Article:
The first meeting of creditors of failed hedge fund firm Portus Alternative Asset Management Inc. is expected within the next three months.
Court-appointed receiver KPMG Inc. in a motion filed yesterday asked to be named the trustee in bankruptcy of Portus and several related entities. The appointment is expected to be approved at a court hearing scheduled for March 24.
KPMG has asked that the usual 21-day period in which to hold a creditors meeting be extended to 90 days because of the large number of creditors.
About 26,000 investors pumped $750-million into Portus before the company was shut down by regulators last year amid regulatory and police investigations. KPMG said a creditors list will not be published and distributed.
The first creditors meeting will take place at a Toronto location with live video links to Halifax, Winnipeg, Calgary, Edmonton and Vancouver. KPMG said creditors will be notified by regular mail within 30 days of its appointment as trustee.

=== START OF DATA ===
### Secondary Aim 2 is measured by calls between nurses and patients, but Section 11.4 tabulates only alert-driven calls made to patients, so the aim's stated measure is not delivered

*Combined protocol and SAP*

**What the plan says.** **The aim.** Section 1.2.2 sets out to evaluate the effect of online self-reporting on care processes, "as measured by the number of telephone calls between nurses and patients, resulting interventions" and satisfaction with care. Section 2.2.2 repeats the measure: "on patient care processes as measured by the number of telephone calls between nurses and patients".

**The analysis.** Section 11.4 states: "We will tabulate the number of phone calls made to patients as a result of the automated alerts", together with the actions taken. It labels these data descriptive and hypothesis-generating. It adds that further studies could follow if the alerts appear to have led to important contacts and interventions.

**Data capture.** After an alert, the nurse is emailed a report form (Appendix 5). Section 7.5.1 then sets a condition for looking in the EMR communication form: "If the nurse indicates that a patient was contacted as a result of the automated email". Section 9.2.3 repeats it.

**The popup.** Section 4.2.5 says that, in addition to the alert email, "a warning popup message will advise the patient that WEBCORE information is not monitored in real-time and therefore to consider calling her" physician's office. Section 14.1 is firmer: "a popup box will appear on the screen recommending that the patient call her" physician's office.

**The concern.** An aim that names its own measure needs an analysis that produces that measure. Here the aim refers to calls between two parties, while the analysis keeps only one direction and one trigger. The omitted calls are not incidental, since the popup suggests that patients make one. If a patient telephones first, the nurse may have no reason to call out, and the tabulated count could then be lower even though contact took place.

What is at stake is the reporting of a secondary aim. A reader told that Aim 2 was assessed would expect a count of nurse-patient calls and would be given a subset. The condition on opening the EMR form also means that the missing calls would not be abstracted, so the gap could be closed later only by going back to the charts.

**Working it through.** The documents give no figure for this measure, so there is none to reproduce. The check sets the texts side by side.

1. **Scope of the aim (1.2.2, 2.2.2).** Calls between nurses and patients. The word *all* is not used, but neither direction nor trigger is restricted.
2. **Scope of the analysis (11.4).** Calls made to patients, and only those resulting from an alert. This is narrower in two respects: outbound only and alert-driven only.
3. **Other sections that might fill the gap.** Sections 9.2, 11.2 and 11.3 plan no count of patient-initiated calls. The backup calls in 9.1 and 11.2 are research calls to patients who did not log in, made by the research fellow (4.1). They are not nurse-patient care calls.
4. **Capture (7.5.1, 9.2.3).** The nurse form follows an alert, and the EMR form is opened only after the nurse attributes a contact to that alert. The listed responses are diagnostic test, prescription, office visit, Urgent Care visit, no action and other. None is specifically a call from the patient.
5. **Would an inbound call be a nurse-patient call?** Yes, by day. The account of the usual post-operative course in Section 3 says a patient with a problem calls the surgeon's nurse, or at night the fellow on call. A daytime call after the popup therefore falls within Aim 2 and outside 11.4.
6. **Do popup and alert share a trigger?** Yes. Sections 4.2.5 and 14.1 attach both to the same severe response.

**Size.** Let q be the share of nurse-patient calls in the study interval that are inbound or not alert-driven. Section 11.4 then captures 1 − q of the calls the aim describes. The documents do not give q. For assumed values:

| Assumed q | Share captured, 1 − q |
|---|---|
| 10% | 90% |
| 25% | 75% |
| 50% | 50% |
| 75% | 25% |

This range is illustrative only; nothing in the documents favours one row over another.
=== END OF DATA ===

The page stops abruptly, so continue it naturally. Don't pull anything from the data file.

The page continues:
Citing the incomplete documentation that has been discovered in the case, KPMG has also requested that it be able to rely on the best available records to identify creditors and the size of their claims. When investigators first searched the Portus offices last year, they said thousands of documents and computer files had been destroyed.
Manulife Securities International Ltd. has already guaranteed the $246-million in funds invested in Portus by about 6,300 of its clients. Parent firm Manulife Financial Corp. will be among the largest Portus creditors.
Manulife chief executive officer Dominic D'Alessandro has vowed to get back the funds and pursue those involved in the Portus case "no matter where they are. . . . to the full extent of the law."
This week, the Israeli Supreme Court granted Portus co-founder Boaz Manor another month to produce nearly $9-million in diamonds allegedly purchased with Portus investor funds. Mr. Manor moved to Israel last year ahead of an interview with KPMG. Through his lawyer, Mr. Manor has claimed to be too ill to co-operate with investigators. He has denied any wrongdoing.
© The Globe and Mail
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